Your child’s learning style: Part 2
How does your child learn best? As a parent, you are your child’s first teacher. Learn more about how to help kinesthetic learners discover their strengths and have successful learning experiences.
July 14, 2014 - Author: Monica Thompson, Michigan State University Extension
Updated from an original article written by firstname.lastname@example.org..
Does your preschooler love to take things apart, to participate in sports and to move, rather than sitting still and studying? Are they well-coordinated and agile? If you answered yes, your child is probably a kinesthetic learner.
According to University Illinois Extension, children who are kinesthetic learners learn best by using their bodies and their hands. They love to move and get physically involved in their learning. When talking about preschoolers, according to Piaget’s theories, the majority of preschool children are kinesthetic learners since many are still within the sensorimotor phase of development.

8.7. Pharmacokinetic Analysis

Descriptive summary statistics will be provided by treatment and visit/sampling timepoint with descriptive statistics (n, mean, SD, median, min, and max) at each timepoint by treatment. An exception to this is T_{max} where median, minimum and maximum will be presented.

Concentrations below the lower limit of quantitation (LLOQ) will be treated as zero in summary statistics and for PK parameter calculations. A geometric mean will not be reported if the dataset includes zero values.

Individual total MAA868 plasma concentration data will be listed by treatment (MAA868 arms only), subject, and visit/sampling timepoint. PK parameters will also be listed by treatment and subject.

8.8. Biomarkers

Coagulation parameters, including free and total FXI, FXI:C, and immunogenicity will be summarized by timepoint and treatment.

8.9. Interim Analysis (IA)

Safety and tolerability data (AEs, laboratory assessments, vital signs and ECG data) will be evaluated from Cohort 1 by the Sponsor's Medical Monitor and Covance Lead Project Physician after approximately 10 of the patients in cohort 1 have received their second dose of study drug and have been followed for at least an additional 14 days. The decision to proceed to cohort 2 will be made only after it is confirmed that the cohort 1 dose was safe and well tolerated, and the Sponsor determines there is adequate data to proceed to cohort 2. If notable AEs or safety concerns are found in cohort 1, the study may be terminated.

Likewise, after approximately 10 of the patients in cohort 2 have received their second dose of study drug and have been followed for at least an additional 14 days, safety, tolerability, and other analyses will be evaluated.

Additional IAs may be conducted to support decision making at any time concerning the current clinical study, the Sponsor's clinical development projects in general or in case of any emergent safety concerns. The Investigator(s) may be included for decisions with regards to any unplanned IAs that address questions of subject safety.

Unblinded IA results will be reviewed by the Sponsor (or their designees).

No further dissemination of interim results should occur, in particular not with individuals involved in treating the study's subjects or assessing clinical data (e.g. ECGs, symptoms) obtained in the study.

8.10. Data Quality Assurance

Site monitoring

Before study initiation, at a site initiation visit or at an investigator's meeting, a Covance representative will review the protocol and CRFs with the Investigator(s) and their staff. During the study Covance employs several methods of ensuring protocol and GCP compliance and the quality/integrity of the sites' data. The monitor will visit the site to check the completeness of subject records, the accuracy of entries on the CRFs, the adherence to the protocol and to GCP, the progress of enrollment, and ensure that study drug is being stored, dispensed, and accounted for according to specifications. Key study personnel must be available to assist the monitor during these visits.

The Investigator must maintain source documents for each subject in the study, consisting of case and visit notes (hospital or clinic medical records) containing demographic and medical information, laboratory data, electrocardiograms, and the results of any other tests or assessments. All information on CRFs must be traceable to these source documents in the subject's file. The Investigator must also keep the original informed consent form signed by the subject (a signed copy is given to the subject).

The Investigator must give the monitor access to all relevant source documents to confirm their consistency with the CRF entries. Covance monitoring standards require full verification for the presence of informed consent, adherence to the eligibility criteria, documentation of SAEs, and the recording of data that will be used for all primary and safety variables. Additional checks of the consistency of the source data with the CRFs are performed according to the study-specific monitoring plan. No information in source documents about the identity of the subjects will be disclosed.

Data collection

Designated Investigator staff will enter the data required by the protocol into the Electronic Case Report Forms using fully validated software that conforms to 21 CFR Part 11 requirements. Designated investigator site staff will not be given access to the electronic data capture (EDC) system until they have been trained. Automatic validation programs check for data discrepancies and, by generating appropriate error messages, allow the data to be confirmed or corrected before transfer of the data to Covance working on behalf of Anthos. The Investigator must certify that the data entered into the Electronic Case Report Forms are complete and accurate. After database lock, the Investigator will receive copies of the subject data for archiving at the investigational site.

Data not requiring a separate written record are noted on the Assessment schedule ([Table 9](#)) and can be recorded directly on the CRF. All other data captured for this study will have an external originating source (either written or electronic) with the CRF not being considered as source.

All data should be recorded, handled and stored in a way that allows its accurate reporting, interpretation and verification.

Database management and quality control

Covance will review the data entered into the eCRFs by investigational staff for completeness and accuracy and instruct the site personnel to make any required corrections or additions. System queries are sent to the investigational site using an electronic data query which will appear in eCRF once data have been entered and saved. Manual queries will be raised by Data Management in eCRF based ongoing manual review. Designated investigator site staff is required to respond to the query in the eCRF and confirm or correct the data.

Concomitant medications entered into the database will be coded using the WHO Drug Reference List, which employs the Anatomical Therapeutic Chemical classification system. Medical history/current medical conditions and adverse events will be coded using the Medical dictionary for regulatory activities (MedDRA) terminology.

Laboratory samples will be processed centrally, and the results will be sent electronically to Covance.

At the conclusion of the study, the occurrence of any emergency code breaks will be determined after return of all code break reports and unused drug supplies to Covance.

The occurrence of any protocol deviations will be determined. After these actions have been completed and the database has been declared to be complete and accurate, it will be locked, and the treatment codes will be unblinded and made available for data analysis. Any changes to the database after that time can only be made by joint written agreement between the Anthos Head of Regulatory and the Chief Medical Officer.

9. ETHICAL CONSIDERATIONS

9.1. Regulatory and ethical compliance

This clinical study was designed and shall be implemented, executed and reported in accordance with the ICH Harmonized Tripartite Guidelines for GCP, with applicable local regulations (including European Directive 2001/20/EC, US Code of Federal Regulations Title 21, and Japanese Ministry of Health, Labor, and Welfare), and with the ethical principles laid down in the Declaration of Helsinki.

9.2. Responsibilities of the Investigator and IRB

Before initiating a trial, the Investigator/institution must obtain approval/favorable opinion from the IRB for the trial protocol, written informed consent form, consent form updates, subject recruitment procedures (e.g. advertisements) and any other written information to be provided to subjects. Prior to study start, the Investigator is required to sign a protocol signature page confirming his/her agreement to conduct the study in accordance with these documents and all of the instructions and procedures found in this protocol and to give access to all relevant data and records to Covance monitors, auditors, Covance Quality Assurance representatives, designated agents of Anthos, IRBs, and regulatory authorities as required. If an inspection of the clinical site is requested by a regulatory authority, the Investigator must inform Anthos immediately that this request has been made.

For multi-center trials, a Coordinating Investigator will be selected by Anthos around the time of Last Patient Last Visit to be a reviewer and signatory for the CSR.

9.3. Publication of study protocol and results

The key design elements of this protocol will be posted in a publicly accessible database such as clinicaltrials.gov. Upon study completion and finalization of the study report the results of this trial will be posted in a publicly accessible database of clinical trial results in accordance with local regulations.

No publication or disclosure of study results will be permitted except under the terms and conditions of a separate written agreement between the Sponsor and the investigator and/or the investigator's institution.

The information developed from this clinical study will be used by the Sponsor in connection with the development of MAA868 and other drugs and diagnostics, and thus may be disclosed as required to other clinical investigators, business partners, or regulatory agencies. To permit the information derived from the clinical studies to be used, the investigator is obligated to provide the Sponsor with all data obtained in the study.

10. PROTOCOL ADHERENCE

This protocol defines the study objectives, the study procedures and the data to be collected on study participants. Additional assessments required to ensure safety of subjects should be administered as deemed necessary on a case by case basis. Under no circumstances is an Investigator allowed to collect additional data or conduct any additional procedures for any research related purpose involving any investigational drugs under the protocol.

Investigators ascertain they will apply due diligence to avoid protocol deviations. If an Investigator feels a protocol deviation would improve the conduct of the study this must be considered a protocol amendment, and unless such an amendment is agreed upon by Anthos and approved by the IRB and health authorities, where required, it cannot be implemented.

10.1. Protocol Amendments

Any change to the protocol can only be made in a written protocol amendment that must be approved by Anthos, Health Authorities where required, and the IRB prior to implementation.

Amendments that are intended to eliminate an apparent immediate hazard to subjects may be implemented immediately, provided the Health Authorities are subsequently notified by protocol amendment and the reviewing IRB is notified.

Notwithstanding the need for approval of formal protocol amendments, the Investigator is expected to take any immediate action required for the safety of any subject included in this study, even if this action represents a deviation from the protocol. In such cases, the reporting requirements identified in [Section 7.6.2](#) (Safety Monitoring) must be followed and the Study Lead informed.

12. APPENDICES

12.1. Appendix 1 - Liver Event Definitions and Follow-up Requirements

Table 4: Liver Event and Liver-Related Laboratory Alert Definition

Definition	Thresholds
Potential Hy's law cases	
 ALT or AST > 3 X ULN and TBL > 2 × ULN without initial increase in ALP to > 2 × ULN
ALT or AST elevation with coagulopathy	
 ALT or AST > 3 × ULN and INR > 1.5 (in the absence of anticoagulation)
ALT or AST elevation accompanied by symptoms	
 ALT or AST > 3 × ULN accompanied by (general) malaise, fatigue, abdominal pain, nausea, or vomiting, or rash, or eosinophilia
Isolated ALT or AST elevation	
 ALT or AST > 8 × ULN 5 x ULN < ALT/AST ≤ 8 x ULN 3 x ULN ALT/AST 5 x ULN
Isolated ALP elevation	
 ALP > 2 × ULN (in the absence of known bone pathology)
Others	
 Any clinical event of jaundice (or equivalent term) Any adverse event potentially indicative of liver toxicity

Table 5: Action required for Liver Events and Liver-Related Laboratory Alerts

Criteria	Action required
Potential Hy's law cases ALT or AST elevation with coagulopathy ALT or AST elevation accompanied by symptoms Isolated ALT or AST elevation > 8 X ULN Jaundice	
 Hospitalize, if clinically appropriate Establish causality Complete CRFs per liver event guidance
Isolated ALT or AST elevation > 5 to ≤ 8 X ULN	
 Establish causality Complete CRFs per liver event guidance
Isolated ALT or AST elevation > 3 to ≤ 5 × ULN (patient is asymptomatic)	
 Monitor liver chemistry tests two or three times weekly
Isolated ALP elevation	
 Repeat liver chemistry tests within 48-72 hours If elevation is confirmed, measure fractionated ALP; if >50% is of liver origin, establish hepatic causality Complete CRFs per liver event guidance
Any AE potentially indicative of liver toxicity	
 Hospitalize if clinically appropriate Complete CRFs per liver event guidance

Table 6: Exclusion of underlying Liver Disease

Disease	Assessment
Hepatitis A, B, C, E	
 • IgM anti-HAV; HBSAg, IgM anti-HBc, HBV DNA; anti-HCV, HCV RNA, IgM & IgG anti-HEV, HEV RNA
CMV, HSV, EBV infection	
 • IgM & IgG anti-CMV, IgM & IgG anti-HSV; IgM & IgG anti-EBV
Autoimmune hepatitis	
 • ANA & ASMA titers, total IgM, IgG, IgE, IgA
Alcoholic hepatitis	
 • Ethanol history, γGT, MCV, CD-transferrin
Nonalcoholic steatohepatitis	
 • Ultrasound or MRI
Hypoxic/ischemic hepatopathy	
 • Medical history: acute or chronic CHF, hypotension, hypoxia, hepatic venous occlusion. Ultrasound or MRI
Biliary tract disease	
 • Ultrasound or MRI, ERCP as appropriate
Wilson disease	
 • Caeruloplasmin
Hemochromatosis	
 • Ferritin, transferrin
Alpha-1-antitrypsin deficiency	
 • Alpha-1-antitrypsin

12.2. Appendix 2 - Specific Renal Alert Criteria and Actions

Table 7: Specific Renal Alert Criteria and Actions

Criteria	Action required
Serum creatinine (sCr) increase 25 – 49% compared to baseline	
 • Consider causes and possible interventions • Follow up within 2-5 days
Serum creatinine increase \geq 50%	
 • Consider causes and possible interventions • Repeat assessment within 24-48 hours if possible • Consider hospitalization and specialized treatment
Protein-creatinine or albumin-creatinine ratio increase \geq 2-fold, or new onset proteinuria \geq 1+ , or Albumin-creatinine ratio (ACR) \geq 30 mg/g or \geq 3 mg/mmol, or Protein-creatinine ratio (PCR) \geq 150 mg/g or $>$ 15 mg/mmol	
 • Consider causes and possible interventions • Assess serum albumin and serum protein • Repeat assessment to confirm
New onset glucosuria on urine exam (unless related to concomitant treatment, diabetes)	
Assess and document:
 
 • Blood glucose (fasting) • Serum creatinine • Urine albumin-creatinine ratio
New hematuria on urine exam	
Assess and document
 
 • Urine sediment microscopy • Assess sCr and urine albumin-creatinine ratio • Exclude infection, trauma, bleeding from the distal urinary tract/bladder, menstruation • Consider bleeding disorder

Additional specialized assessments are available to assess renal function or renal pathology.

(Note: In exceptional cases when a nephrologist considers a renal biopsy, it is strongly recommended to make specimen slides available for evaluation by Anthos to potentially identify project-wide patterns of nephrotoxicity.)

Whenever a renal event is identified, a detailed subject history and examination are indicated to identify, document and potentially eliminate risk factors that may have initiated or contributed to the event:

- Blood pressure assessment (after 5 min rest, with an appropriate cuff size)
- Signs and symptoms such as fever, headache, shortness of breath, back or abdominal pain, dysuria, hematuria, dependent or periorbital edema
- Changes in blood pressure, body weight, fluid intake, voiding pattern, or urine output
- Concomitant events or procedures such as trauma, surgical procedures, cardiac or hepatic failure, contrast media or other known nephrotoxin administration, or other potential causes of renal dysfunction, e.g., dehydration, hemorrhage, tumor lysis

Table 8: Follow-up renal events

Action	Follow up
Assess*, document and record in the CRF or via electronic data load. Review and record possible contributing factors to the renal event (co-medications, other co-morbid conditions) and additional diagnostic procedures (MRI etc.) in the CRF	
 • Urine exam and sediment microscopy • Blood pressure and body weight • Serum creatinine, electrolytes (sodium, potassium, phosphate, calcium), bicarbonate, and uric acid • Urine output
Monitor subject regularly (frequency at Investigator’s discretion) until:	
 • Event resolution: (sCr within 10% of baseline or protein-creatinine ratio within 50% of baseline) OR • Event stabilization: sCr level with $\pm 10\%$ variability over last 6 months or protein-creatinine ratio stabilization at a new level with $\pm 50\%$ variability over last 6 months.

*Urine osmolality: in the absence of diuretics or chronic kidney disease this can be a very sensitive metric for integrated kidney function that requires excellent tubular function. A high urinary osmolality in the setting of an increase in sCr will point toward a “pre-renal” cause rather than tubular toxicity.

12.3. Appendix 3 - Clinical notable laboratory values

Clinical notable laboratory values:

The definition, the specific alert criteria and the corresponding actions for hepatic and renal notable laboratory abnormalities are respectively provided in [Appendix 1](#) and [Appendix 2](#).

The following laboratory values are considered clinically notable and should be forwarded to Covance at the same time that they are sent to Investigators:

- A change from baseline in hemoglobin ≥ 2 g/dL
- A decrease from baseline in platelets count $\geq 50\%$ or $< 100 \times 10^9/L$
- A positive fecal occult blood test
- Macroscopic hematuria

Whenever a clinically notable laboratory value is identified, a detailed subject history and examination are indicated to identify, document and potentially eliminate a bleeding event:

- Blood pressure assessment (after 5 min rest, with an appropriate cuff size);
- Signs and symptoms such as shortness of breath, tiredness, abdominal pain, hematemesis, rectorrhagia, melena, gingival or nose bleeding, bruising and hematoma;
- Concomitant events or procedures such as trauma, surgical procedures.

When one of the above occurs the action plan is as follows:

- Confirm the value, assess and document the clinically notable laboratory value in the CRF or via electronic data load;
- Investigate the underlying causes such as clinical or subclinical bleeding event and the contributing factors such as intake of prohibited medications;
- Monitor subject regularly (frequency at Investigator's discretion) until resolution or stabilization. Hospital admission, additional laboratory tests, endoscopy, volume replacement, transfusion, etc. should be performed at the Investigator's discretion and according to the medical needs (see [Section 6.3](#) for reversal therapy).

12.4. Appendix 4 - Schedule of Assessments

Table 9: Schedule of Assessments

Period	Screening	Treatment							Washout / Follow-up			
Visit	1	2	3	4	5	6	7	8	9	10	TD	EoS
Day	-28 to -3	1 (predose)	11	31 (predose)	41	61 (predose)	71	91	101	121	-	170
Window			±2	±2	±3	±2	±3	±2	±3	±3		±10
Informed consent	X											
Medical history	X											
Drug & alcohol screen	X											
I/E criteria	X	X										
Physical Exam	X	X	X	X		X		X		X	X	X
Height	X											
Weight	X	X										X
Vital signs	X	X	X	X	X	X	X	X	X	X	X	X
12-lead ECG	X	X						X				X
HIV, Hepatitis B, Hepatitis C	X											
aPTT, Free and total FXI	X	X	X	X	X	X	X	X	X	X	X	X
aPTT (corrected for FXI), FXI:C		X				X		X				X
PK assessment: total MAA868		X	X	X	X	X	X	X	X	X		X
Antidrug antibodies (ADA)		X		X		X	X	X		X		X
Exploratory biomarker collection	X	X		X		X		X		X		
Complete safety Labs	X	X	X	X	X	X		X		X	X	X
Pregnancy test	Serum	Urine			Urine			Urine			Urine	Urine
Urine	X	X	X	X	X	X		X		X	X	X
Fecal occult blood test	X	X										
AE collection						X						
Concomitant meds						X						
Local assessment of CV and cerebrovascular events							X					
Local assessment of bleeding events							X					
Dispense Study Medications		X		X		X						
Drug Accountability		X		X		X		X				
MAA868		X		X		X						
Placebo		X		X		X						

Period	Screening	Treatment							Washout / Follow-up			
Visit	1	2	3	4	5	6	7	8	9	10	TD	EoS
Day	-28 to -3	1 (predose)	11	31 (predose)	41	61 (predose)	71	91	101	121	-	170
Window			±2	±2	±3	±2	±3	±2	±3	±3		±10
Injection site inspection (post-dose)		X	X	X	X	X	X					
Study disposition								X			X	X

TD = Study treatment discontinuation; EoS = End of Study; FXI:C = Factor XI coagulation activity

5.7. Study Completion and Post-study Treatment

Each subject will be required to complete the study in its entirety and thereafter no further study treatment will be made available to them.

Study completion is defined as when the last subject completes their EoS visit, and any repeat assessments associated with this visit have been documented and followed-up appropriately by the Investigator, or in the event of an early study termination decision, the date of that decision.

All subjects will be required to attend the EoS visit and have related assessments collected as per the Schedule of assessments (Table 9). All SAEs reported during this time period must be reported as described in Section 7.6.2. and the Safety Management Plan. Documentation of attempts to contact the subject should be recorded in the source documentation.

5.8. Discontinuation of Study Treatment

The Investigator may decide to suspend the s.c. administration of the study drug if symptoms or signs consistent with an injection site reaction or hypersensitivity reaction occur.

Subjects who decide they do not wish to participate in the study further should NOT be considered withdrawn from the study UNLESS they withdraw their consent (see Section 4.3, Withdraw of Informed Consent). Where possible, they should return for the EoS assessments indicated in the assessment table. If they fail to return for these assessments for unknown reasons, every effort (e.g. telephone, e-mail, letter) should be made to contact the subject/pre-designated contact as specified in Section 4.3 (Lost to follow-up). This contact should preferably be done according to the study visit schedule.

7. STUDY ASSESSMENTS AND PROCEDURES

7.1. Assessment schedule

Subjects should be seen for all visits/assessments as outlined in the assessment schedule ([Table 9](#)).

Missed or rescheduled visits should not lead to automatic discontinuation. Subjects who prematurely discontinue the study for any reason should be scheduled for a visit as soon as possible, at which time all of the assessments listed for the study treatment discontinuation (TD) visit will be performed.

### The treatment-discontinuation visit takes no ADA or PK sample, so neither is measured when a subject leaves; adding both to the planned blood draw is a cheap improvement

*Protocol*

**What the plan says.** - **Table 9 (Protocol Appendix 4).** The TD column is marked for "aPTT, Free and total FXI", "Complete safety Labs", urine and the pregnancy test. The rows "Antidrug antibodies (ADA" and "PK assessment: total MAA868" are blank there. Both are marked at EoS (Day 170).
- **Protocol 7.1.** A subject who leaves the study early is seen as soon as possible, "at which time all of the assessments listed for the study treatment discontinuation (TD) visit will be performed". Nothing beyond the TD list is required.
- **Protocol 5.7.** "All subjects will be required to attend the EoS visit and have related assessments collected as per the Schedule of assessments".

As your young child’s first and most important teacher, it is important that parent’s help their child embrace their kinesthetic learning style. Use it as a tool to for them to become a successful learner in their early years of school. As a kinesthetic learner, your child needs opportunities to manipulate and experiment with hands-on tools.
Michigan State University Extension recommends the following kinesthetic learning tools to help your young kinesthetic learner learn basic skills, such as counting and writing:
- Hula hoops
- Large yoyos
- Large colored markers
- Play dough
Remember that kinesthetic learners are not fidgety and antsy, but rather learn by doing. The goal for you as parents is to try to maximize your child’s kinesthetic learning strength. Remember your child needs your helping hand to lead them in learning, as well as opportunities to move their bodies within their environment.
Learn more about children’s learning styles in Part 1 of this series.